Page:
2021 was a great year for investment portfolios, while also representing a period of increasing wealth inequality as asset prices rose, prices rose, yet wages rose at a much slower pace. People with financial assets benefitting exponentially more than those without.
Here are 3 economic variables that are at the top of our radar that may impact investment portfolio in 2022.
Inflation is an important macroeconomic factor to monitor as it represents general increases in prices and fall in the purchasing value of money on an ongoing basis. Over the last year, consumer prices for goods and services have risen by 6.8%, with fuel, utilities, and vehicles leading the way. Food prices are up 6.1% over the last year. Wages, on the other hand, have only risen by 4.6% over the past 12 months.
Consumer prices are an important measure that helps to frame economic growth. Growth expectations for the US economy are higher this year than in recent history, mainly due to prices rising and supply bottlenecks. Last year, the Federal Reserve removed their controls and language to keep inflation at their target long term inflation rate of 2%. Looking ahead, the Federal Reserve is determining the right level of market interest rates to combat rising inflation. Inflation expectations play a large role in investor behavior – and they are up 15% from last year’s value.
Rising inflation can have a significant impact on all types of investments. Real estate and cryptocurrency could both benefit in an inflationary environment. Further, rising inflation may hurt consumer spending as the prices of goods and services outpaces real wages and the purchasing power of the currencies that consumers own.
Interest rates are the primary determinant to the flow of credit in our economy. Credit helps to fuel economic growth by providing consumers and businesses with additional purchasing power. Benchmark interest rates set by the Federal Reserve bank have a wide-ranging impact on all interest rates including mortgages, student loans, credit cards, and business financing. In March 2020, the Federal Reserve cut their benchmark interest rates to 0.25% from 1.75%. They are signaling a few benchmark interest rate increases in 2022, which may slow the flow of credit and reduce liquidity in the economy. This action has historically slowed down economic growth.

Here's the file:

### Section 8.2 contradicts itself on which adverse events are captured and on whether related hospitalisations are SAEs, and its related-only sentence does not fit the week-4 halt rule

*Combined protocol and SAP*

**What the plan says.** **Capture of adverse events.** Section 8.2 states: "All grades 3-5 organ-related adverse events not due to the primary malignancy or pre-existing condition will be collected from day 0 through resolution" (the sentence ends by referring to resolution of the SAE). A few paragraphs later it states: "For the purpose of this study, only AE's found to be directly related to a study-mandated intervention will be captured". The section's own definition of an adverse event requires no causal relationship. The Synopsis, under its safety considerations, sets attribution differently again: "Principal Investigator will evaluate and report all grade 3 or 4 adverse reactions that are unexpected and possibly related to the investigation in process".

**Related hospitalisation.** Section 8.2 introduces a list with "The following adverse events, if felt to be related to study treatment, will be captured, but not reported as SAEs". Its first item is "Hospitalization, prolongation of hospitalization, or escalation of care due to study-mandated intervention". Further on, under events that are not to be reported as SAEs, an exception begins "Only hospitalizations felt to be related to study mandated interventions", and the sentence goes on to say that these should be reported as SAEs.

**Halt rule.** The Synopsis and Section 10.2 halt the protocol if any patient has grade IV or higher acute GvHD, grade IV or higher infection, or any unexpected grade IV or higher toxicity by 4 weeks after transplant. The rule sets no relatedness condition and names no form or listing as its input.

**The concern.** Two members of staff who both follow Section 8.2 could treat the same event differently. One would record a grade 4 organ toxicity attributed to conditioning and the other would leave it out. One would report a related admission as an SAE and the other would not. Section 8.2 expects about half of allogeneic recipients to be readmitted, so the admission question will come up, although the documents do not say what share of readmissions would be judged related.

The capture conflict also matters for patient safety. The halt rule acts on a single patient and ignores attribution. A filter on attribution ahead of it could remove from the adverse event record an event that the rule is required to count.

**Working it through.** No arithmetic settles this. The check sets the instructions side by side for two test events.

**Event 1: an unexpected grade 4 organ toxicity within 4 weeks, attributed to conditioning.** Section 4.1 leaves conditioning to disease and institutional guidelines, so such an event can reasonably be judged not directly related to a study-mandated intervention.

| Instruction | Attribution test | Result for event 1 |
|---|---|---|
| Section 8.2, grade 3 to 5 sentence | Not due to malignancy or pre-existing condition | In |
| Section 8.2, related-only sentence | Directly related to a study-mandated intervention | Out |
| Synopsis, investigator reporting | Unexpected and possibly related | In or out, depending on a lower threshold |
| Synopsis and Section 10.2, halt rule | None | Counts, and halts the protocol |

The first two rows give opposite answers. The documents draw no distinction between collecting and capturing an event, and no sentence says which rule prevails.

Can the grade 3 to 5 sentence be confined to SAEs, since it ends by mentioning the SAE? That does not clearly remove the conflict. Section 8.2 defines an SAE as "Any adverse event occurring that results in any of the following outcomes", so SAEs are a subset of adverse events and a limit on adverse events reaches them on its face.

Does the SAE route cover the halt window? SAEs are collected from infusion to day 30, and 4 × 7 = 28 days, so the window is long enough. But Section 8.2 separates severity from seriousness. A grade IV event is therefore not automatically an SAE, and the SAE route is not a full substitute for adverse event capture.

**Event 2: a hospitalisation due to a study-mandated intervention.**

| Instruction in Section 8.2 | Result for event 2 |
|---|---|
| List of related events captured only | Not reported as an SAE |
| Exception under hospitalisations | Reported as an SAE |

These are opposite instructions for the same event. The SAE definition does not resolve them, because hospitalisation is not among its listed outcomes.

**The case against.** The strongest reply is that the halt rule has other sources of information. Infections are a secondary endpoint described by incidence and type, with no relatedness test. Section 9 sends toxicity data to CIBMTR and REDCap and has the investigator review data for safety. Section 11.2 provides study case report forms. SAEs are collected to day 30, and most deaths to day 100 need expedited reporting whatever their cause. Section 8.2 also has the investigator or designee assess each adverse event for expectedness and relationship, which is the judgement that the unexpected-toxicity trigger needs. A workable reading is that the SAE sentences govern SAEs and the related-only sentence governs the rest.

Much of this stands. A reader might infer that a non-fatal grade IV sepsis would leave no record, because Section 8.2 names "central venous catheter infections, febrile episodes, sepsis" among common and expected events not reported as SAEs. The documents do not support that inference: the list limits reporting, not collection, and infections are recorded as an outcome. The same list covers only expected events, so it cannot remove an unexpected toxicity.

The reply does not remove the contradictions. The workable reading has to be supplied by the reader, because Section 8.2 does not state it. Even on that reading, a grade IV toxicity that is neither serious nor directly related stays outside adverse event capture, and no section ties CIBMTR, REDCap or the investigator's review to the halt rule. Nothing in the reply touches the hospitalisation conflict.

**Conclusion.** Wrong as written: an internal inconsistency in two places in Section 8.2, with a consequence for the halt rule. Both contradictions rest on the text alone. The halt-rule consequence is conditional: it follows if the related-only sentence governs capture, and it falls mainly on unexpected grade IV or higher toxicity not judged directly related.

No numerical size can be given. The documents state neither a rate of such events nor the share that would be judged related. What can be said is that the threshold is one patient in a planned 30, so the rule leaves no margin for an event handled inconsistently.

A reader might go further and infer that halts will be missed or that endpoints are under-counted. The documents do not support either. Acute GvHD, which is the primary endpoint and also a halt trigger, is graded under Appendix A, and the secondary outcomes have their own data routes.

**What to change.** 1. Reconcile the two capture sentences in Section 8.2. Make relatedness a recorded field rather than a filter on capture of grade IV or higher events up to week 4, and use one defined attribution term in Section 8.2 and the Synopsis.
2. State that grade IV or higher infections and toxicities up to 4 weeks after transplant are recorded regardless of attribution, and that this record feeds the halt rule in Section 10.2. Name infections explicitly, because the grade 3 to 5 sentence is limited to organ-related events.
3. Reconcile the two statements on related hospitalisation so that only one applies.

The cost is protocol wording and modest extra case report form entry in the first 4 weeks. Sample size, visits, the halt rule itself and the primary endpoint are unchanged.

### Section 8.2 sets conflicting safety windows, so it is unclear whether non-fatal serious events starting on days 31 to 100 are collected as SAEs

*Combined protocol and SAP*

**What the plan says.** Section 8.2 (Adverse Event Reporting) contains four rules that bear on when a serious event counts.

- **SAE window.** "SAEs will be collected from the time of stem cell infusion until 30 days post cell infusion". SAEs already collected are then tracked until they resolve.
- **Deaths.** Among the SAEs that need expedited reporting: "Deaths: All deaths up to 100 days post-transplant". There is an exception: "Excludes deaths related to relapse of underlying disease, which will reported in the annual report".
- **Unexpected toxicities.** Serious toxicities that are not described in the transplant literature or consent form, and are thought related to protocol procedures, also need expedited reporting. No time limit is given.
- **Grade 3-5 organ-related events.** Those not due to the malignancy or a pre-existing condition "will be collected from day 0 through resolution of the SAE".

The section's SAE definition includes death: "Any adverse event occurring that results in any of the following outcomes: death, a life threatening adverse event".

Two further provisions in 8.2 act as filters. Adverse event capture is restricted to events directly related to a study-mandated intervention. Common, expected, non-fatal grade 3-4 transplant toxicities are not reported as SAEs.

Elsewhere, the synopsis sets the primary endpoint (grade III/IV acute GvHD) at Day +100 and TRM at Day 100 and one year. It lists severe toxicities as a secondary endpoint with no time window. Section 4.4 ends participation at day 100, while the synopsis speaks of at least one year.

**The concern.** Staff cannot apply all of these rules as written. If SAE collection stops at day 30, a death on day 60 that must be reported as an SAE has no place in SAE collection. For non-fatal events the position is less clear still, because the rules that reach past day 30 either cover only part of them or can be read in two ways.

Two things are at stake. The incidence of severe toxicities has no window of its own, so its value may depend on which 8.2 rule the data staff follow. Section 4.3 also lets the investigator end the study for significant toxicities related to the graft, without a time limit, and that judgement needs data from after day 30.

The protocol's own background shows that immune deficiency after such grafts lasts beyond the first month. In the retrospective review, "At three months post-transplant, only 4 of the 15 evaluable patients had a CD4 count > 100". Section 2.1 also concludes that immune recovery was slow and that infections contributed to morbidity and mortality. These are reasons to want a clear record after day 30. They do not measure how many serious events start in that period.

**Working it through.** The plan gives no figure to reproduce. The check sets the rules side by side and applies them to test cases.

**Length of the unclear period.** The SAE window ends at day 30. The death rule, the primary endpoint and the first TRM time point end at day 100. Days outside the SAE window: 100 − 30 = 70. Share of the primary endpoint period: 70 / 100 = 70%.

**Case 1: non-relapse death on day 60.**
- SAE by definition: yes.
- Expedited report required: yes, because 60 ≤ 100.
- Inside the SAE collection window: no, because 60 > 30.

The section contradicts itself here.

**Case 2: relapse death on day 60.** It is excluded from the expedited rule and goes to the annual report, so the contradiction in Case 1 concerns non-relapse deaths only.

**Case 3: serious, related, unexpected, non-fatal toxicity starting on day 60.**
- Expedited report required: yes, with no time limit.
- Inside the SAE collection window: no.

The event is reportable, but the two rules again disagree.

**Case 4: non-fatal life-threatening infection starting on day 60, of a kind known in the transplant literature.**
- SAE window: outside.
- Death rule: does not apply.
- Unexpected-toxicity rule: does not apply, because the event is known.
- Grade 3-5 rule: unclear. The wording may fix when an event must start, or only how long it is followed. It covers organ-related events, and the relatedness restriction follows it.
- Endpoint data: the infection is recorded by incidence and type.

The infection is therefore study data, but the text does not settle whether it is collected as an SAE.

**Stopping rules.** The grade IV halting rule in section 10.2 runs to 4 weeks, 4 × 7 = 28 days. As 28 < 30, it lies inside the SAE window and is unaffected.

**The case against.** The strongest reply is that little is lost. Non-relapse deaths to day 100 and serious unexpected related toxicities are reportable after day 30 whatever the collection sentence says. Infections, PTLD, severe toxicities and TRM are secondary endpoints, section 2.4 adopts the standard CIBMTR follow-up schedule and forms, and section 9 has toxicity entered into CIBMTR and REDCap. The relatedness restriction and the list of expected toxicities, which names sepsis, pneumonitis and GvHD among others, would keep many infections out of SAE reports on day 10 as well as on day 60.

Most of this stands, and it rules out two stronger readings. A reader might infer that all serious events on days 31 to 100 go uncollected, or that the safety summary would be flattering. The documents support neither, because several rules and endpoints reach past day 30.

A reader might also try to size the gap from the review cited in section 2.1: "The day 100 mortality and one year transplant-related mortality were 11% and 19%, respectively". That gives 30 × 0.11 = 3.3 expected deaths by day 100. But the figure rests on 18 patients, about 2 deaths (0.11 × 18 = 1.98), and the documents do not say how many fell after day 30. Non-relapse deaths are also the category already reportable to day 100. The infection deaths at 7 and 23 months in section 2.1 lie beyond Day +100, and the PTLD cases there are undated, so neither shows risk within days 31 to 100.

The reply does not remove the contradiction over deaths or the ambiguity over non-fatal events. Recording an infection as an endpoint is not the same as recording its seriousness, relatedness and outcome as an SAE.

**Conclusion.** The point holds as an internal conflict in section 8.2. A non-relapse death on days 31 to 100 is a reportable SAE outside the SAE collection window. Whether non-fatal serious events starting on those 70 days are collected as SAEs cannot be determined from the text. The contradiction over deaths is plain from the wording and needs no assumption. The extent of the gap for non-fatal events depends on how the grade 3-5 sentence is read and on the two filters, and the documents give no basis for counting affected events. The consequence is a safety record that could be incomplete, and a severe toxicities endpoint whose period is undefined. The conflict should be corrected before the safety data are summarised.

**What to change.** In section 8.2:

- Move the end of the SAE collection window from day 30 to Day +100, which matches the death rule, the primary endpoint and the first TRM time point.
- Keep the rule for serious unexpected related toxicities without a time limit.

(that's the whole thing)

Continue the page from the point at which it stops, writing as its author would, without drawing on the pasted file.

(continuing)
Similar to inflation, interest rates have a material impact on nearly every asset class. US equities had a tremendous year in 2021, as low interest rates helped facilitate high company valuations and ability to borrow cheap debt. Value based sectors like financials, industrials, and energy have historically been compelling sectors during rising interest rate environments. As interest rates rise, bond prices generally fall. As bond maturities increase, they experience more severe price swings as interest rates change.
The US dollar has strengthened over the past year due to a few factors, including rising interest rates. We measure the US dollar’s position versus its international peers, of which drivers are the US trade balance and international interest rate differentials. The US trade balance has increased year over year as a percentage of GDP while international interest rate differentials have fallen.
Looking ahead, there are mixed perspectives relating to the movement of the US dollar. Weakness in the dollar could create an attractive environment for international equities like China and India. Many emerging economies have higher expected long term growth rates than the US and may provide compelling long term investment opportunities.
We believe that 2022 will be an interesting year for each of these variables. We feel that our portfolios and investors need to be selective looking ahead due to our expected changes in these three variables. It will be difficult to find excess returns in broader stock markets.